Passing the Trash

"Passing the trash" is a deeply troubling problem in which institutions, such as schools, sports organizations, or youth groups, allow known or suspected sexual abusers to quietly leave their positions without disclosing their misconduct to future employers. This practice enables sexual predators to move from one institution to another, continuing to work with children and potentially perpetrating further abuse.

The term "passing the trash" originated in the field of education, where it has been a long-standing problem. In many cases, when allegations of sexual misconduct surface against a teacher or school employee, administrators may prioritize protecting the institution's reputation over ensuring the safety of students. Instead of thoroughly investigating the allegations and taking appropriate disciplinary action, they may quietly dismiss the accused employee, often with a neutral or positive reference.

This approach allows the abuser to seek employment at another school or educational institution, where they can continue to exploit their position of trust and authority to groom and abuse new victims. The lack of transparency and accountability in this process creates a dangerous cycle in which sexual predators can move from one institution to another undetected, leaving a trail of traumatized victims in their wake.

The practice of "passing the trash" is not limited to educational settings. It has been documented in various institutions that work with children, including religious organizations, youth sports leagues, and scouting groups. The motivations behind this practice may vary, but they often include a desire to avoid negative publicity, costly legal battles, or damage to the institution's reputation.

In some cases, institutions may prioritize the interests of the accused over those of the victims, particularly if the abuser is a well-respected or high-ranking member of the community. They may minimize or dismiss allegations, characterizing them as misunderstandings or isolated incidents. Some institutions may even go so far as to pressure victims or their families to remain silent, using tactics such as confidentiality agreements or threats of retaliation.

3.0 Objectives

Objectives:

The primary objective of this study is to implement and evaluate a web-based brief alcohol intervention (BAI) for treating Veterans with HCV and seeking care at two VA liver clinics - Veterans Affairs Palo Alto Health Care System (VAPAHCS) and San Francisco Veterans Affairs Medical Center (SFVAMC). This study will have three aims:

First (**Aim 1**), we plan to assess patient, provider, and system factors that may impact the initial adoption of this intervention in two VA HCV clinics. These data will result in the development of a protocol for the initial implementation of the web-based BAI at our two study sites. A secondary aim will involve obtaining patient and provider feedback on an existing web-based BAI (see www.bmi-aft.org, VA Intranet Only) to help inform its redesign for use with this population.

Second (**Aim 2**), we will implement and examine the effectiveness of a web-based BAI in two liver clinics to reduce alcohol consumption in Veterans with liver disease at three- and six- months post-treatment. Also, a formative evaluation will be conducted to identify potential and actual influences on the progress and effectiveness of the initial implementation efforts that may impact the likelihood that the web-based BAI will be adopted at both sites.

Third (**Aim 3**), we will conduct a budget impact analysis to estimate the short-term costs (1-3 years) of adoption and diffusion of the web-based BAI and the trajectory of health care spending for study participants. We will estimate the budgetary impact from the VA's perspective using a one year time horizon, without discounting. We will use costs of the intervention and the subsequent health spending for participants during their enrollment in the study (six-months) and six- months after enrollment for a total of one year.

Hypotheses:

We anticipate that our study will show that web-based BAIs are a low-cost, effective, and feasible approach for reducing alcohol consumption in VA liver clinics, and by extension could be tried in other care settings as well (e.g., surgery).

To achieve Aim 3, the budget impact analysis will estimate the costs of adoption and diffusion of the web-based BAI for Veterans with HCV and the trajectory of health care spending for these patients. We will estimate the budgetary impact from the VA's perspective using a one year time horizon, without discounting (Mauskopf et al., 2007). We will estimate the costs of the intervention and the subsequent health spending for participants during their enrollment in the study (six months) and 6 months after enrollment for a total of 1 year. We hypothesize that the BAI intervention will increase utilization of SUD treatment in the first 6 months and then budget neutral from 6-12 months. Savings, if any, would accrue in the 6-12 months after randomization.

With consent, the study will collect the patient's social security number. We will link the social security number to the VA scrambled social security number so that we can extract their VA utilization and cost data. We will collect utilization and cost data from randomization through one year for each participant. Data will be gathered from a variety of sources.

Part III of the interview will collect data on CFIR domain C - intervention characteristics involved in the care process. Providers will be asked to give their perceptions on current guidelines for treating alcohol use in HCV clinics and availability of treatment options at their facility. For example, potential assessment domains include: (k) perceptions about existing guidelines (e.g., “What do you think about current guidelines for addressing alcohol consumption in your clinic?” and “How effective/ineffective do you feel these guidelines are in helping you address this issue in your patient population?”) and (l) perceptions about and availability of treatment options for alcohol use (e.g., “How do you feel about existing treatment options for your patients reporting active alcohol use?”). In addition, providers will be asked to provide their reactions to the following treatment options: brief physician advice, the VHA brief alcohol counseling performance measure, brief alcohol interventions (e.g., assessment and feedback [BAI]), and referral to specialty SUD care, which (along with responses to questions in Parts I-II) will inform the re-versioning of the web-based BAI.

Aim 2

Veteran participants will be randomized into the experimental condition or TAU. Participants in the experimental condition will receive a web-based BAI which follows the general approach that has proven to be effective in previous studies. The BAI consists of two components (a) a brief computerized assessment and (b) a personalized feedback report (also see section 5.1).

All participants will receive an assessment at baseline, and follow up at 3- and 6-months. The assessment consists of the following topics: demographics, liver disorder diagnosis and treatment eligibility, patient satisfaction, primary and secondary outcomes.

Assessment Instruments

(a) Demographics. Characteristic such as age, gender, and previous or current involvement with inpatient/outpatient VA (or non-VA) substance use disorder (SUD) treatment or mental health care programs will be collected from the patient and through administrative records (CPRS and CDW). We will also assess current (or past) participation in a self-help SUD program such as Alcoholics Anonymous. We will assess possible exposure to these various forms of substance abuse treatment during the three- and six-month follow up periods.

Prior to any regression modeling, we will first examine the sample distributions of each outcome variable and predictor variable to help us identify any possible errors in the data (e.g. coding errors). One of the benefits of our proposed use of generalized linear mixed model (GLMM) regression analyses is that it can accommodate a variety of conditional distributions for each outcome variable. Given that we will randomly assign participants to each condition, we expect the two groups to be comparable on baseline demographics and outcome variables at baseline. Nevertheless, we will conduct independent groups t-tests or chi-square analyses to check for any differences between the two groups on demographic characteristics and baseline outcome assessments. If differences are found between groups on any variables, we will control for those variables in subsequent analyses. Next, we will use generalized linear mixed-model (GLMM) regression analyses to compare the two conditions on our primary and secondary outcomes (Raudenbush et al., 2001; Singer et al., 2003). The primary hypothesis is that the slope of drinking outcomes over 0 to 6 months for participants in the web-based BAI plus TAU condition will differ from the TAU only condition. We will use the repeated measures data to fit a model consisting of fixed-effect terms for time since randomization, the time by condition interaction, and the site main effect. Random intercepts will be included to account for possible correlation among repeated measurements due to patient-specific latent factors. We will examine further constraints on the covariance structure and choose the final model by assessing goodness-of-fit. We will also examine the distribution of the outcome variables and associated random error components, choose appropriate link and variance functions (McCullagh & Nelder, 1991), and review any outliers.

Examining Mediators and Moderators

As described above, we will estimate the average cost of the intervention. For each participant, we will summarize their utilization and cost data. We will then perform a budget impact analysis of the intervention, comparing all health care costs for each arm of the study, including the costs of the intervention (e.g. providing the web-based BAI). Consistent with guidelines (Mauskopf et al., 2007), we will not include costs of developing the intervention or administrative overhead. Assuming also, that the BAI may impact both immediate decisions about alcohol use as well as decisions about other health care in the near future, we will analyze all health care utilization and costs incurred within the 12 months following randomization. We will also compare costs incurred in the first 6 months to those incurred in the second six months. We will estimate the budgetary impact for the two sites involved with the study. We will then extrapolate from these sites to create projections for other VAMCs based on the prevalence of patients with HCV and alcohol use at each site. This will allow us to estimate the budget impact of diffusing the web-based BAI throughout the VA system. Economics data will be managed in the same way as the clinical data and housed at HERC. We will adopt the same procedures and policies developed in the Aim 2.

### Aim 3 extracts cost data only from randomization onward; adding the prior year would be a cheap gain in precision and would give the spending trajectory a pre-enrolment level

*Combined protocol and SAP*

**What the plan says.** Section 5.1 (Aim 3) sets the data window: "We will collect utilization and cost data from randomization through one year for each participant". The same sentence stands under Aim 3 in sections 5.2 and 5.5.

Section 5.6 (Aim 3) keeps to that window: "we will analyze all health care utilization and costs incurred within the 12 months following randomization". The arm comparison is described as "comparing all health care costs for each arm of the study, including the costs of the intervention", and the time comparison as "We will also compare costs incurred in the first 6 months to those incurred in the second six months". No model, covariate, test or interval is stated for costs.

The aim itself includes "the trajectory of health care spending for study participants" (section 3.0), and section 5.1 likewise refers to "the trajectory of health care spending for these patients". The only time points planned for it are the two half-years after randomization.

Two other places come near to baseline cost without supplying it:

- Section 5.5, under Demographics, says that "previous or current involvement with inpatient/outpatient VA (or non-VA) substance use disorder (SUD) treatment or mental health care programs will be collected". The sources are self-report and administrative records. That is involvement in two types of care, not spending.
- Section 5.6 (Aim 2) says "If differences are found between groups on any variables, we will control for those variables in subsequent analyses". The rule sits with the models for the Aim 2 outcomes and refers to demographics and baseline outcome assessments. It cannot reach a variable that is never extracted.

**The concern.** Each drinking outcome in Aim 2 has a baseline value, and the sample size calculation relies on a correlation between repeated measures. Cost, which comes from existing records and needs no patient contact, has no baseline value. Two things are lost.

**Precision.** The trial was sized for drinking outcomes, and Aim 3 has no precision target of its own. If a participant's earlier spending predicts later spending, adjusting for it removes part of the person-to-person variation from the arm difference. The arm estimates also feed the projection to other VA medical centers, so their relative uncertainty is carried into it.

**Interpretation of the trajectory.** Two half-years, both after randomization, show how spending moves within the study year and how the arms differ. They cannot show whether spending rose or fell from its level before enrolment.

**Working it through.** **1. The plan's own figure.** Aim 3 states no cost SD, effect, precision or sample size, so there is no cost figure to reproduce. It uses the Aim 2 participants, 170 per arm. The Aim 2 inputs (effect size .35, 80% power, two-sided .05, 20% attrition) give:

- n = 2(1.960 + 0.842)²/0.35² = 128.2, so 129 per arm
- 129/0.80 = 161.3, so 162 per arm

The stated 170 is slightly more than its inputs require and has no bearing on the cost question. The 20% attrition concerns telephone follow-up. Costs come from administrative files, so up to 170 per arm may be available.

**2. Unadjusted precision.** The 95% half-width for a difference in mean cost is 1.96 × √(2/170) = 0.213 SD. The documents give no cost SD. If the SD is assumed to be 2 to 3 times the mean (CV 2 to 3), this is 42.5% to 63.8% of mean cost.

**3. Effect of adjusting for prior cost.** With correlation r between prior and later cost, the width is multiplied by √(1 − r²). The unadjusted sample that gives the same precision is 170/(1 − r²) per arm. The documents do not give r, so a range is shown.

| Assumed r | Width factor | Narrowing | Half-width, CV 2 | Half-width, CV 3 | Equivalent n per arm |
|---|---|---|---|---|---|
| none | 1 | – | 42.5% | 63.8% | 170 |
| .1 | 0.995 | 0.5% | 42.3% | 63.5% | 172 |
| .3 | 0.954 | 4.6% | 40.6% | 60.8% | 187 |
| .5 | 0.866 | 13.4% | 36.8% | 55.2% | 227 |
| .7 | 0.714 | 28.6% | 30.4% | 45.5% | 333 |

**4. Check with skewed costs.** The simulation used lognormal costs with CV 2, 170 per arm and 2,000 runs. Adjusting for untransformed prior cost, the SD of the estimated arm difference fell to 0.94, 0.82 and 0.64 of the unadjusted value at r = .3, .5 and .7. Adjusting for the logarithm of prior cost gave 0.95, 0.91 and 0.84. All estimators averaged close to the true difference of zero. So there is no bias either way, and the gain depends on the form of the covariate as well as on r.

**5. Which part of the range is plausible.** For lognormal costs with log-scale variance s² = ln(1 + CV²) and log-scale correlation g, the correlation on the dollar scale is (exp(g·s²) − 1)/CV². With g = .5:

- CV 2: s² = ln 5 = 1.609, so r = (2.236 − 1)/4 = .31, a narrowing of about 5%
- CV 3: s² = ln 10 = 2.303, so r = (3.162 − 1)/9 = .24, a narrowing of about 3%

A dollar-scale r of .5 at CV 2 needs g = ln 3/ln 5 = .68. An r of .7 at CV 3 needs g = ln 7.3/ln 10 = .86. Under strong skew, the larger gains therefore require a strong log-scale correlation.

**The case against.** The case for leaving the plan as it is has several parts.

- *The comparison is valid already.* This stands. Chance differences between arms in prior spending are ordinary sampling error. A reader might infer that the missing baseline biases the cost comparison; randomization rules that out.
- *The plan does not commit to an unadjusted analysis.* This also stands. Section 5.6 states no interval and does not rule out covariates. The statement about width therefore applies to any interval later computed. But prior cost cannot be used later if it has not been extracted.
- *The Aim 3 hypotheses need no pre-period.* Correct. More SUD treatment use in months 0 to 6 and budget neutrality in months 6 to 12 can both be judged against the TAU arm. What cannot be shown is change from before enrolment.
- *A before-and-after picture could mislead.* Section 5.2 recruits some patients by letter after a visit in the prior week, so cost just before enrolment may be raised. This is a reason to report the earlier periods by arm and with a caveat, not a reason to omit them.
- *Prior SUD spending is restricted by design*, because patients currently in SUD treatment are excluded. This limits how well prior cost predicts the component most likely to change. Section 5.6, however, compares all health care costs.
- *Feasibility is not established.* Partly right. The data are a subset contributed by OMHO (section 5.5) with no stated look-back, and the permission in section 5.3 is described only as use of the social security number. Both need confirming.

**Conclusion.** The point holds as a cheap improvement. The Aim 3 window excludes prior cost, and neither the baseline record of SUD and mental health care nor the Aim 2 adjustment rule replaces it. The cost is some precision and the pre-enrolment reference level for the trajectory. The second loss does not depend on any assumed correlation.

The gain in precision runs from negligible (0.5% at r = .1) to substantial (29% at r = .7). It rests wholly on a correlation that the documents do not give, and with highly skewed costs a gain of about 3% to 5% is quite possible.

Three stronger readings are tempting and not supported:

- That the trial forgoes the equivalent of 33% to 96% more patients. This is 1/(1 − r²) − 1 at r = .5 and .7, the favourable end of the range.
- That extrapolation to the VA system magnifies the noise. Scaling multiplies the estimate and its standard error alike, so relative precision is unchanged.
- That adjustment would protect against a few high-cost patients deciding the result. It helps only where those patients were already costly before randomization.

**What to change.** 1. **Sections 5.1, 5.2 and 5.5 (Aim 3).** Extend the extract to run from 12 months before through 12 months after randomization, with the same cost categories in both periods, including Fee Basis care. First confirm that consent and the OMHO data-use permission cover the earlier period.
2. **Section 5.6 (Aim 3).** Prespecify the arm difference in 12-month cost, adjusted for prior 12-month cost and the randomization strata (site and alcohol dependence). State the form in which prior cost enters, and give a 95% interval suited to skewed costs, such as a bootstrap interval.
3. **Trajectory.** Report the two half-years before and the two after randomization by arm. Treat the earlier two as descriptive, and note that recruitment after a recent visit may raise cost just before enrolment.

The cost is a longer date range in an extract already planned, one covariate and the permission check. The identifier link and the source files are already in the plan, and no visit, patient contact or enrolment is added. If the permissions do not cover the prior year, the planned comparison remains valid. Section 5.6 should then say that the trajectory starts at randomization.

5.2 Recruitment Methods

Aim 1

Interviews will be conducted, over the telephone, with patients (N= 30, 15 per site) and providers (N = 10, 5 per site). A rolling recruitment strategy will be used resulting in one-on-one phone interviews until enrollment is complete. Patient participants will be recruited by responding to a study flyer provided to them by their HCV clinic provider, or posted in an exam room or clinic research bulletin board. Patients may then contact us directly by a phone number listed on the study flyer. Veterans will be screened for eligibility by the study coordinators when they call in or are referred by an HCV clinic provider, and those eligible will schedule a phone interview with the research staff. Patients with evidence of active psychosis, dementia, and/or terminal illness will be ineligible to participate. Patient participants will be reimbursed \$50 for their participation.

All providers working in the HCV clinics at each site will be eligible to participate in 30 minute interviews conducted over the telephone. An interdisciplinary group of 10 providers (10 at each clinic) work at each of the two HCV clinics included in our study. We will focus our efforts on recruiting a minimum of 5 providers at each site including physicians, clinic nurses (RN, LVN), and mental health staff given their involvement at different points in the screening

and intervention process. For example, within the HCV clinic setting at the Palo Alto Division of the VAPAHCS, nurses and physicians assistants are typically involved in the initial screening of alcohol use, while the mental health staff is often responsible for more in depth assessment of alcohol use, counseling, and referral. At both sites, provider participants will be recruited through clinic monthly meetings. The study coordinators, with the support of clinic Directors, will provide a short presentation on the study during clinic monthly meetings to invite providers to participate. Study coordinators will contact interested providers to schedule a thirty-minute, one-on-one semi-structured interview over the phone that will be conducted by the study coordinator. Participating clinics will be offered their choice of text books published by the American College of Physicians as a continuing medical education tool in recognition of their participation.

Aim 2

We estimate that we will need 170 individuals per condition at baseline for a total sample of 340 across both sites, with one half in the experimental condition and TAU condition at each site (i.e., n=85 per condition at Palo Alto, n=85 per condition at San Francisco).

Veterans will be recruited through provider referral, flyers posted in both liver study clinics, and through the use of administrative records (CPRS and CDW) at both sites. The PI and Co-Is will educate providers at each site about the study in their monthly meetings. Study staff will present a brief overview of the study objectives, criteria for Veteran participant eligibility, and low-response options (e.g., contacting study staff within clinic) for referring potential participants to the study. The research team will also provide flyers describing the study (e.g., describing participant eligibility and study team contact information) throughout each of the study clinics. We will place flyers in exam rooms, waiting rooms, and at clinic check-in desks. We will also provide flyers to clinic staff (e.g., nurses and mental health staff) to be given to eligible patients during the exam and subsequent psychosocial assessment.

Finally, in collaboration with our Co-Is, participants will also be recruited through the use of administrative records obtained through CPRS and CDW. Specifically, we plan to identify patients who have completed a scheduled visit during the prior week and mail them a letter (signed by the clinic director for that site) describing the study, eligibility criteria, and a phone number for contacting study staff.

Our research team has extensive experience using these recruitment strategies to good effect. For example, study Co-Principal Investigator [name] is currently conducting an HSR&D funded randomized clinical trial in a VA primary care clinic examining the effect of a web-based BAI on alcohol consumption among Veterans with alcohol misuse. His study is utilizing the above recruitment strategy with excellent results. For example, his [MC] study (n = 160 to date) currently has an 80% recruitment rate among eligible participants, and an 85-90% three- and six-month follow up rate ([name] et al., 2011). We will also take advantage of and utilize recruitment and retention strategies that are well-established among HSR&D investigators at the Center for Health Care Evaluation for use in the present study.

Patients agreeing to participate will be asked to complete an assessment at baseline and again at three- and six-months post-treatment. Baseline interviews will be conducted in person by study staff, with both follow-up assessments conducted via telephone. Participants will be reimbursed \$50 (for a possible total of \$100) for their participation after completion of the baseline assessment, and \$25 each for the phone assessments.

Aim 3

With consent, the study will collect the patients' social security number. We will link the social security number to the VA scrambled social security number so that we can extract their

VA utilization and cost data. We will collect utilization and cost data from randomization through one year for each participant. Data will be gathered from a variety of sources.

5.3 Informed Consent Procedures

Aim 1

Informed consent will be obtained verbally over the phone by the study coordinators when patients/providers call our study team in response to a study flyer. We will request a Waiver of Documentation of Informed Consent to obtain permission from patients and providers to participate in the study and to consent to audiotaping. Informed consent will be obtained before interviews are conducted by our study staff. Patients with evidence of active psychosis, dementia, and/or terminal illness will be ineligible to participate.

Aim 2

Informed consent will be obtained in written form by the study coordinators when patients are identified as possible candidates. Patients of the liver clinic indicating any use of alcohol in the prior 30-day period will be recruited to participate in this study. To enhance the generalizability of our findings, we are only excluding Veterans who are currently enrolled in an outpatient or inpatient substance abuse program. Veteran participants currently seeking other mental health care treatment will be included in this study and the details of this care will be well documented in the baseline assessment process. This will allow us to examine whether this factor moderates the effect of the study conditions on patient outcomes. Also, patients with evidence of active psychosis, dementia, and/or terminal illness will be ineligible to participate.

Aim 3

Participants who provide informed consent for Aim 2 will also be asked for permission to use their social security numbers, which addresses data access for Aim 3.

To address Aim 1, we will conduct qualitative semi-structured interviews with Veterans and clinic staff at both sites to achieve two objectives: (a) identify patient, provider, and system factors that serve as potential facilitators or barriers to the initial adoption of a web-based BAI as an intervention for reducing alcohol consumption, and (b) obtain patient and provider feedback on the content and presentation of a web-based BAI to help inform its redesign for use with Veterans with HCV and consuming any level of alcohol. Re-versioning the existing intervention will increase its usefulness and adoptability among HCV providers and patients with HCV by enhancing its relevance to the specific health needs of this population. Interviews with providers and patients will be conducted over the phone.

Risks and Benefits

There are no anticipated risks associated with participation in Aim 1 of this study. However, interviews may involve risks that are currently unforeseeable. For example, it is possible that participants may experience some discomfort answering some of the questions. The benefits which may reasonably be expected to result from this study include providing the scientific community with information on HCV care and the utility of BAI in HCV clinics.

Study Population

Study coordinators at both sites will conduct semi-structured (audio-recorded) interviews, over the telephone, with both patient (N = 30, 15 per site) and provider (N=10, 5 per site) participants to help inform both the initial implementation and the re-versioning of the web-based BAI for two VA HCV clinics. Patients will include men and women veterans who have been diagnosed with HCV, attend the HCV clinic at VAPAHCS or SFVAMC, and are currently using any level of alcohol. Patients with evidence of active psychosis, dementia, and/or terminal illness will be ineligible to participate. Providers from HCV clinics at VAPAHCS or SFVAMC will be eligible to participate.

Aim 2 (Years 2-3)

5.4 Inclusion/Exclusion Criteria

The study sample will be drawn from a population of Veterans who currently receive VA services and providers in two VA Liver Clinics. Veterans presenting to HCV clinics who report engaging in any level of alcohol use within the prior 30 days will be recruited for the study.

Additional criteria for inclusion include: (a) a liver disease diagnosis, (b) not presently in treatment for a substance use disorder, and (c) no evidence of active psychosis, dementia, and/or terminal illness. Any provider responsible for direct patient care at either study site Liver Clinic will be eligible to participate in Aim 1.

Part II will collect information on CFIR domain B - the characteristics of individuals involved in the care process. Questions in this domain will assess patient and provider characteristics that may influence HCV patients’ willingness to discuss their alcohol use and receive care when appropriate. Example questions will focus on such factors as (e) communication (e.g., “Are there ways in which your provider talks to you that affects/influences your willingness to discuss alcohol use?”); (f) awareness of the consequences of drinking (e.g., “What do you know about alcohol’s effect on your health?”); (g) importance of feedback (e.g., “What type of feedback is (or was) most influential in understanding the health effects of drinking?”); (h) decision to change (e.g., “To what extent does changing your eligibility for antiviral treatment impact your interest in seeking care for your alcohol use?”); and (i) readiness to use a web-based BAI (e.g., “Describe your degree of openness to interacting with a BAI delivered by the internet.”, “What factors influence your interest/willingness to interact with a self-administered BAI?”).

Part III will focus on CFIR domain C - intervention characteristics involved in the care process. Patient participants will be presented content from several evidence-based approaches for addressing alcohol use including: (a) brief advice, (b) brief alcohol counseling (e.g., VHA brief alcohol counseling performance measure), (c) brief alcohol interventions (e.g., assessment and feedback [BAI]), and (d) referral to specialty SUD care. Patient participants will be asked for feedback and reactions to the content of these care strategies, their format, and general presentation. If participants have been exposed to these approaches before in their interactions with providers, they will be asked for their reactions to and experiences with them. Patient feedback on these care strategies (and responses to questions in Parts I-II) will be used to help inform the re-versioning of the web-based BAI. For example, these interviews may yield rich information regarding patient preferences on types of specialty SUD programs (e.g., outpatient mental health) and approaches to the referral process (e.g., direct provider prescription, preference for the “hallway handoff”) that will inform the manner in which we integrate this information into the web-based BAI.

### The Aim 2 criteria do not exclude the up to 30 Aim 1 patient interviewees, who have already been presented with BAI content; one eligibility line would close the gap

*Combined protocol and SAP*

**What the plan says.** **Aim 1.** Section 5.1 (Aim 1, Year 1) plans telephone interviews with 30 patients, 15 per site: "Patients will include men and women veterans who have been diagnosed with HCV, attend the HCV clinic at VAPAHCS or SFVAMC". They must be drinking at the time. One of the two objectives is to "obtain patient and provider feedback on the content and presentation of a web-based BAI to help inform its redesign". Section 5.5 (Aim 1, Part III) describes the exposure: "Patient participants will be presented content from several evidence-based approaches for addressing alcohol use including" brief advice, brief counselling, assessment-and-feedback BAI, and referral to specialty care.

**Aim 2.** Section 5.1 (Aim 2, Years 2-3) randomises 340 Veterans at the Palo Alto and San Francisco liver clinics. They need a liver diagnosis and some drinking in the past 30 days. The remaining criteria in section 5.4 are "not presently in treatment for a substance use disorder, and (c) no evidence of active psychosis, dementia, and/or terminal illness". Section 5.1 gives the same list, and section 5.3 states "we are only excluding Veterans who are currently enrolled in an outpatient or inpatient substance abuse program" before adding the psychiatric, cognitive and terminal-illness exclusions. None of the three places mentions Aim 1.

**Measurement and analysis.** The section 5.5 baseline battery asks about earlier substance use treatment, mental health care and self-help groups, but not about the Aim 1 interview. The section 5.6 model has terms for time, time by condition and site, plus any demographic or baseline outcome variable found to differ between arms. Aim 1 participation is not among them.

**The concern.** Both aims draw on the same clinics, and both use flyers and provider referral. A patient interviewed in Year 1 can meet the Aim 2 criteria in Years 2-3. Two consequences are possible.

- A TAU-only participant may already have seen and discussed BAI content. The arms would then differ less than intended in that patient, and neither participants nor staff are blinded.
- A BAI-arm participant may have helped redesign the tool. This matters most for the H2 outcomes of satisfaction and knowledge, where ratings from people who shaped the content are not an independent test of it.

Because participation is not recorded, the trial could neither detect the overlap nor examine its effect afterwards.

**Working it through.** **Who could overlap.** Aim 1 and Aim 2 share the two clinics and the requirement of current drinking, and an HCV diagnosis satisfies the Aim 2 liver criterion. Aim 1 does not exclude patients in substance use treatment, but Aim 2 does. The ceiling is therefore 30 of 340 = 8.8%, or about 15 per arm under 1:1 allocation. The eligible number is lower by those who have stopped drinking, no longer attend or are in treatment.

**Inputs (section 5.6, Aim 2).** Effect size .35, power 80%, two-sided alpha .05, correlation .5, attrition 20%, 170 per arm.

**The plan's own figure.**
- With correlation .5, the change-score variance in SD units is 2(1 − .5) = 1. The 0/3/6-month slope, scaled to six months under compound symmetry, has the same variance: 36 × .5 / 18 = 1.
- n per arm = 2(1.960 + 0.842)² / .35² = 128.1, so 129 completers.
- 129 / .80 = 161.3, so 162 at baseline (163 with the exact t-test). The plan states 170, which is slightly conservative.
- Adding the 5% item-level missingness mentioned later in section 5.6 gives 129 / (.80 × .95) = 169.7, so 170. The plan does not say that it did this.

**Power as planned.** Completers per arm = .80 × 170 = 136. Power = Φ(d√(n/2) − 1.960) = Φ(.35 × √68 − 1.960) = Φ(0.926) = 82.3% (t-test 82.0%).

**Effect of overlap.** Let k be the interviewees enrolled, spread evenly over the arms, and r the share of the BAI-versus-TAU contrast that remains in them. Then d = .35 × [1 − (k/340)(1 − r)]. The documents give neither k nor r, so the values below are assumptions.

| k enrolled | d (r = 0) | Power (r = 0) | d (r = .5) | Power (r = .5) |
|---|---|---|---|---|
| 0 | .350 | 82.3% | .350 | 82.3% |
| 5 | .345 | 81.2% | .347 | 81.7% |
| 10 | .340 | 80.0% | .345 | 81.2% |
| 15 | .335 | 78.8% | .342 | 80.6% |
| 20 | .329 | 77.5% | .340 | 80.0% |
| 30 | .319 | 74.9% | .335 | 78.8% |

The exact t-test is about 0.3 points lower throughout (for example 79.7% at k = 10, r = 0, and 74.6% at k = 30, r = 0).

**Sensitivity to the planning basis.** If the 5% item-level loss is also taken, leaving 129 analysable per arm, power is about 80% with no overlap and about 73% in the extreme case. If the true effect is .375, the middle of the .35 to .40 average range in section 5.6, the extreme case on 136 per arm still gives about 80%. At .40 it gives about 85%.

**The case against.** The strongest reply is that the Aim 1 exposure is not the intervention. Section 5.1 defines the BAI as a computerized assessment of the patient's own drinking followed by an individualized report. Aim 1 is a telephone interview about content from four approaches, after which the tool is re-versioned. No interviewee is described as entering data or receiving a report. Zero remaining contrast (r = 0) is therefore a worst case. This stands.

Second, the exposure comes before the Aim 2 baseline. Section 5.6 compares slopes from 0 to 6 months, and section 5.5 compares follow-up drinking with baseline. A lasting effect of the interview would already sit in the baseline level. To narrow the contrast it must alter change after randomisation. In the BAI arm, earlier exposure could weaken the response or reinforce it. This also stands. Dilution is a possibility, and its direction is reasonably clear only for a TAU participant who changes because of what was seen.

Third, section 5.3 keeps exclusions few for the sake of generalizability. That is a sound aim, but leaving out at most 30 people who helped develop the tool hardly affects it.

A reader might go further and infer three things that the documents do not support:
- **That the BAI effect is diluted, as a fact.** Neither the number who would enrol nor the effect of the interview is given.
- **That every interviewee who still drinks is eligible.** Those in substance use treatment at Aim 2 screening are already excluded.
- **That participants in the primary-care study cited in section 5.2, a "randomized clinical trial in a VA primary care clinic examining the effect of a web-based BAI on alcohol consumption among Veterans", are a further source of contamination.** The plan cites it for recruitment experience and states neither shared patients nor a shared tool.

Consequences for “Passing the Trash”The consequences of "passing the trash" are devastating for survivors of abuse. When institutions fail to take appropriate action against abusers, they send a message that the safety and well-being of children are not a top priority. This can leave survivors feeling betrayed, disbelieved, and unsupported, compounding the trauma they have already experienced.

 Moreover, allowing abusers to move from one institution to another without facing consequences enables them to continue their predatory behavior and puts countless more children at risk. Each new institution becomes a hunting ground for the sexual predator, who can continue to exploit their position of authority to groom and manipulate vulnerable youth.
California Laws & Passing the TrashIn California, lawmakers have taken several steps to address the problem of "passing the trash" and protect children from sexual abuse in schools and other youth-serving organizations.

One key piece of legislation is the California Child Abuse and Neglect Reporting Act (CANRA), which requires certain professionals, known as mandated reporters, to report suspected child abuse or neglect to designated authorities. This includes teachers, school administrators, coaches, and other youth organization staff members. Failure to report suspected abuse can result in criminal penalties. California has also implemented stricter background check requirements for school employees and volunteers.

In 2017, California passed Senate Bill 820, which prohibits the use of confidentiality provisions in settlement agreements that prevent the disclosure of factual information related to claims of sexual assault, sexual harassment, or sex discrimination. This law applies to public and private institutions, including schools and youth organizations.
Seeking Justice After Sexual AbuseFor survivors of child sexual abuse, the road to healing is long and difficult. But it is a journey that no one should have to take alone. By coming forward and seeking justice, survivors can help break the cycle of abuse and prevent future victims. They can also find healing as they hold their abusers accountable.

If you or someone you know has been a victim of childhood sexual abuse, know that you are not alone. The compassionate attorneys at Cerri, Boskovich & Allard are here to listen, believe, and fight for you on your path toward justice and healing.
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